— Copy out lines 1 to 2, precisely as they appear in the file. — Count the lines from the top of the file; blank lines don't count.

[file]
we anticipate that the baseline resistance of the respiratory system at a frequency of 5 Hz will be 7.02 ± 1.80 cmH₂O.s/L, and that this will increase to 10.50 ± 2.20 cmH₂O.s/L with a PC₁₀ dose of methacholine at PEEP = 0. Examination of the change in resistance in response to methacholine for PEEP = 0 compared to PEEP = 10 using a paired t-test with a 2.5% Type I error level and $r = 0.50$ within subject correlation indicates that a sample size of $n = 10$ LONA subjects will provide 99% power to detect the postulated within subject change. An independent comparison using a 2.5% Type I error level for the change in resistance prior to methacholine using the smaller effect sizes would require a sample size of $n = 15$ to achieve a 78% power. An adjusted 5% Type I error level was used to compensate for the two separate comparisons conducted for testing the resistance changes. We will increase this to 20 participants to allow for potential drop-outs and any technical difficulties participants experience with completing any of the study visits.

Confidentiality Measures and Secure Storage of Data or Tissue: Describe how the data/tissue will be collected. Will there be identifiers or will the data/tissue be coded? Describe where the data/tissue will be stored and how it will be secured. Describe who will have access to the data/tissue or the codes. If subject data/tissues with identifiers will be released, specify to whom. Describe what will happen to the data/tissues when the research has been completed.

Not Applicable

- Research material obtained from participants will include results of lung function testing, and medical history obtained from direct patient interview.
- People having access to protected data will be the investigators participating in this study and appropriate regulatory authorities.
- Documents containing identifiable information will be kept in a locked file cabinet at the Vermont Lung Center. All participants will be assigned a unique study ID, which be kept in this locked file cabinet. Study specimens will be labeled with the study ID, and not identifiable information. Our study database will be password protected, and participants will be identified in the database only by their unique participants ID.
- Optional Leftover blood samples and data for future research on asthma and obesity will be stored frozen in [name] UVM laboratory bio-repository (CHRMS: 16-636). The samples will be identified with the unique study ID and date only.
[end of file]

we anticipate that the baseline resistance of the respiratory system at a frequency of 5 Hz will be 7.02 ± 1.80 cmH₂O.s/L, and that this will increase to 10.50 ± 2.20 cmH₂O.s/L with a PC₁₀ dose of methacholine at PEEP = 0. Examination of the change in resistance in response to methacholine for PEEP = 0 compared to PEEP = 10 using a paired t-test with a 2.5% Type I error level and $r = 0.50$ within subject correlation indicates that a sample size of $n = 10$ LONA subjects will provide 99% power to detect the postulated within subject change. An independent comparison using a 2.5% Type I error level for the change in resistance prior to methacholine using the smaller effect sizes would require a sample size of $n = 15$ to achieve a 78% power. An adjusted 5% Type I error level was used to compensate for the two separate comparisons conducted for testing the resistance changes. We will increase this to 20 participants to allow for potential drop-outs and any technical difficulties participants experience with completing any of the study visits.

Confidentiality Measures and Secure Storage of Data or Tissue: Describe how the data/tissue will be collected. Will there be identifiers or will the data/tissue be coded? Describe where the data/tissue will be stored and how it will be secured. Describe who will have access to the data/tissue or the codes. If subject data/tissues with identifiers will be released, specify to whom. Describe what will happen to the data/tissues when the research has been completed.